About “Neshamah”

PRESS SCREENERvimeo.com/659122617
CONTACTRichard Snyder
(206) 409 5651


DirectorTony Doupe’GafferRachel Weinkauf
Written byRichard SnyderScript SupervisorVivian Chuang
Produced byRichard SnyderProduction SoundBrian Binning
Angela DiMarcoKey Hair and Make UpLisa van Dam Bates
CASTCostume DesignerRonald Leamon
Gary KleinRichard SnyderCasting DirectorAngela DiMarco
Deborah KleinAngela DiMarcoComposerCatherine Joy
Morris KleinNorman NewkirkEditorKris Boustedt
Director of PhotographyAlisa TyrrillAssistant EditorT.K. Johnson
Production SupervisorJustin Robert VinallPost AudioBrian Binning
Production DesignerLisa B. HammondColoristT.K. Johnson
Props MasterMiaddie WinwardCateringAngela Sutherland Puerschner
First Assistant CameraTali ShlaferCovid ComplianceDavid S. Hogan
Key GripMorgan Hendrickson



When an estranged brother and sister learn of their ailing father’s 80th birthday wish for assisted suicide, their love for each other is tested as they decide whether or not to fulfill his shocking request.


My father, Sam Snyder, was a brilliant man who told me many times, “Don’t feel bad about this, but I will kill myself before ever going into a nursing home.” He had a dark sense of humor but was also serious. Unfortunately, he got Alzheimer’s, which overtook his abilities to deal with the complexities of suicide, both legally and logistically. His life became exactly what he never wanted.

As I reflected on his final years, I realized that aging and deterioration is staring me in the face as well; in fact, it’s one of the most universal human experiences. It is tragic and it sucks. At the same time, in my father’s illness, my family found a bit of grace, as his ending allowed us to celebrate his entire life, which was a gift to all of us. I decided to make this film as a love letter to him and my sister (who passed away shortly before him), to help others face the despairs and joys of aging.

Synopsis Short:

Gary and Deborah gather to celebrate their ailing 80-year-old father’s birthday. As they do every year, they open his annual birthday note that he prepared decades ago, but this time they’re shocked to find a request to administer a mental status exam. Because of his end stage Alzheimer’s, he fails the test. His next instruction is help him commit suicide with the deadly pills that he set aside years before.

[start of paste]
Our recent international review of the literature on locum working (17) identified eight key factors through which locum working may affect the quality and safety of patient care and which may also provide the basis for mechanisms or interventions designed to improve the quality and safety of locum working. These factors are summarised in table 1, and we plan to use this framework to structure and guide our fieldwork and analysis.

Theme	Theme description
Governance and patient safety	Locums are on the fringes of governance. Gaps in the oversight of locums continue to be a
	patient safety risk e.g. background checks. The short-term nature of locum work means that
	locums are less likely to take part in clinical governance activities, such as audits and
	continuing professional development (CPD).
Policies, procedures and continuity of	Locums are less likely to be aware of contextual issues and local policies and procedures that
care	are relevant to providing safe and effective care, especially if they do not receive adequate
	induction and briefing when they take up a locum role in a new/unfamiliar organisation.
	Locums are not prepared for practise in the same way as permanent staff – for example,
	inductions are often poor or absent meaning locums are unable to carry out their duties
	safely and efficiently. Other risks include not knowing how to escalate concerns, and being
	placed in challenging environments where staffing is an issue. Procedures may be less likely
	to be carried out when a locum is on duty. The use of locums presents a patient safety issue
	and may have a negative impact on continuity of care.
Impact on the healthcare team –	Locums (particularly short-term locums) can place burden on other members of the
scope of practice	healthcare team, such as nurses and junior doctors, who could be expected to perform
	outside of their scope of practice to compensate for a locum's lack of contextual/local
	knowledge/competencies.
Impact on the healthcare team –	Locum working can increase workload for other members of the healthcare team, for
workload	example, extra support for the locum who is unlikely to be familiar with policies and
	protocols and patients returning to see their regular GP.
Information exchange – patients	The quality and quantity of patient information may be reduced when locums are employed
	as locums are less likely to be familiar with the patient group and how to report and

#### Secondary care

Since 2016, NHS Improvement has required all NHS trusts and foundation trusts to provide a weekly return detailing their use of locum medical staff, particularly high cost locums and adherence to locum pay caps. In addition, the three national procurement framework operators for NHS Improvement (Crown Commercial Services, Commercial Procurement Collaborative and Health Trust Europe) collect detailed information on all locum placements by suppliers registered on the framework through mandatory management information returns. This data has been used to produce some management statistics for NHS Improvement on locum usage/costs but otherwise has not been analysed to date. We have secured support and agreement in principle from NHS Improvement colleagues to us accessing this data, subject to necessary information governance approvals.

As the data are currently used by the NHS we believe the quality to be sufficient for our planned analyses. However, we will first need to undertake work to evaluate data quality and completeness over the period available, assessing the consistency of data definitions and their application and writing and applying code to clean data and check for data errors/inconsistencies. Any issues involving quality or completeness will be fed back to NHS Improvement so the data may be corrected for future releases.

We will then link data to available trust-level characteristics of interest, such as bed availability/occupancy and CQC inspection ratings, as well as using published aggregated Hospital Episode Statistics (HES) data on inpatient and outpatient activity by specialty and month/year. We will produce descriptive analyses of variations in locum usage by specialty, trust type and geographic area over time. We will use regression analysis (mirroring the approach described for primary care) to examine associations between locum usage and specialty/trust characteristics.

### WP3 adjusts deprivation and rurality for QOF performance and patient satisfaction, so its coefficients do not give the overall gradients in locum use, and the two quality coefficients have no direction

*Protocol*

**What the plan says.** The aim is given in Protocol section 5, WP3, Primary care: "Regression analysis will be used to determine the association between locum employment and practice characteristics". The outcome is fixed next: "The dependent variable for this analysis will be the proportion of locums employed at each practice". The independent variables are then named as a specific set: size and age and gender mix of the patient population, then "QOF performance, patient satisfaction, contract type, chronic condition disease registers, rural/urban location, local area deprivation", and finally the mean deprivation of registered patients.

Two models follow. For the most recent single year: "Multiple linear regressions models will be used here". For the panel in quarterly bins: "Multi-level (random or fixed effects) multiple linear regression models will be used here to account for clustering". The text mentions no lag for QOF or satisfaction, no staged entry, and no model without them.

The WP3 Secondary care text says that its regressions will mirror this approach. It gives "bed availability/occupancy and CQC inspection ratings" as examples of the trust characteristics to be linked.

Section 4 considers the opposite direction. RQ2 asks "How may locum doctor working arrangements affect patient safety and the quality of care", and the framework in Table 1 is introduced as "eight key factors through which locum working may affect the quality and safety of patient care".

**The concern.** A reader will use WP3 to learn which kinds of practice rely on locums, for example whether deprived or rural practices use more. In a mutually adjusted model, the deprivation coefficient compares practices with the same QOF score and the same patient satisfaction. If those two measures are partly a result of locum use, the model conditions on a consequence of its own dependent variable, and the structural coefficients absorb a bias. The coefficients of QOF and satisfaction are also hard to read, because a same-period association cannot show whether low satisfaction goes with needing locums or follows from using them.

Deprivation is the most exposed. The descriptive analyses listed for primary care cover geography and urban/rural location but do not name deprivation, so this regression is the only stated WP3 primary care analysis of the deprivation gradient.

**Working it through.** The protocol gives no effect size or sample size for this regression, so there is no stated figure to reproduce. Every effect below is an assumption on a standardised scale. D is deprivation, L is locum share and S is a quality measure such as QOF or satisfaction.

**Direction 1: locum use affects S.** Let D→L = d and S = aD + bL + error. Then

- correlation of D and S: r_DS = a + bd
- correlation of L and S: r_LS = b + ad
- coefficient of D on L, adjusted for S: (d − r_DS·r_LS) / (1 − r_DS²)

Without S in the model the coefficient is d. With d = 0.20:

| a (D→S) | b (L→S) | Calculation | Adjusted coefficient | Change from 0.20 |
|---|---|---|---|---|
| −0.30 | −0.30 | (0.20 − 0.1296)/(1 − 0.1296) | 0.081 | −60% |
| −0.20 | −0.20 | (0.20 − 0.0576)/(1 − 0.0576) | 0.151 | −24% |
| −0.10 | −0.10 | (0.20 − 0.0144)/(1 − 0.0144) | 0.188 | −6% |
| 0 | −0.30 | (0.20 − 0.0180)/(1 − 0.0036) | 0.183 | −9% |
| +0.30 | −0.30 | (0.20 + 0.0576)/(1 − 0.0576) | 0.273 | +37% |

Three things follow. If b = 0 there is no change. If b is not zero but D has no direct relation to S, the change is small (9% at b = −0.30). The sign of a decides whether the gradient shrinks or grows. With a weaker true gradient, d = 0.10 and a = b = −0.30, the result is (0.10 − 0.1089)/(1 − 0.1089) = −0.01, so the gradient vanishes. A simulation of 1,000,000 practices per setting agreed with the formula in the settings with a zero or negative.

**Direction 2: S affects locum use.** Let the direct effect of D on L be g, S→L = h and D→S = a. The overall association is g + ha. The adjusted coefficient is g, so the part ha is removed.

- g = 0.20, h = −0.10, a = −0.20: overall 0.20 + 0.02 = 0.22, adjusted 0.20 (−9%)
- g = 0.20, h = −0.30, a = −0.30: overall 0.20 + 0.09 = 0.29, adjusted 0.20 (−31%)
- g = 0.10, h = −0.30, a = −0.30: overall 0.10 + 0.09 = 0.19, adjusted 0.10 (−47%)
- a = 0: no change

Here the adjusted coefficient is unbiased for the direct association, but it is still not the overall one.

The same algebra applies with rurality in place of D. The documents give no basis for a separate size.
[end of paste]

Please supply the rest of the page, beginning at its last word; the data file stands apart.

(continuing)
As Deborah and Gary argue about what to do, years of bottled-up resentment and pain emerge. While they’re distracted, their dad finds the pills on the table, tries to take them, but falls instead. Gary and Deborah rush in to find him on the floor, pills everywhere.

Realizing the depth of their father’s suffering, Gary and Deborah reconcile. They decide that before doing anything, they need to celebrate their father’s life with his birthday cake. As they make the cake, all three of them laugh and enjoy each other’s company. But even as they celebrate, they eye the pills on the counter, debating whether to fulfill their father’s final wish.

Synopsis Long:

Gary, who has spent the last decade caring for his 80-year-old father with worsening Alzheimer’s, waits with his father for his sister Deborah, who has flown in for her once-a-year visit on their dad’s birthday. She bursts into the dining room with her usual flourish, belting out their dad’s favorite song.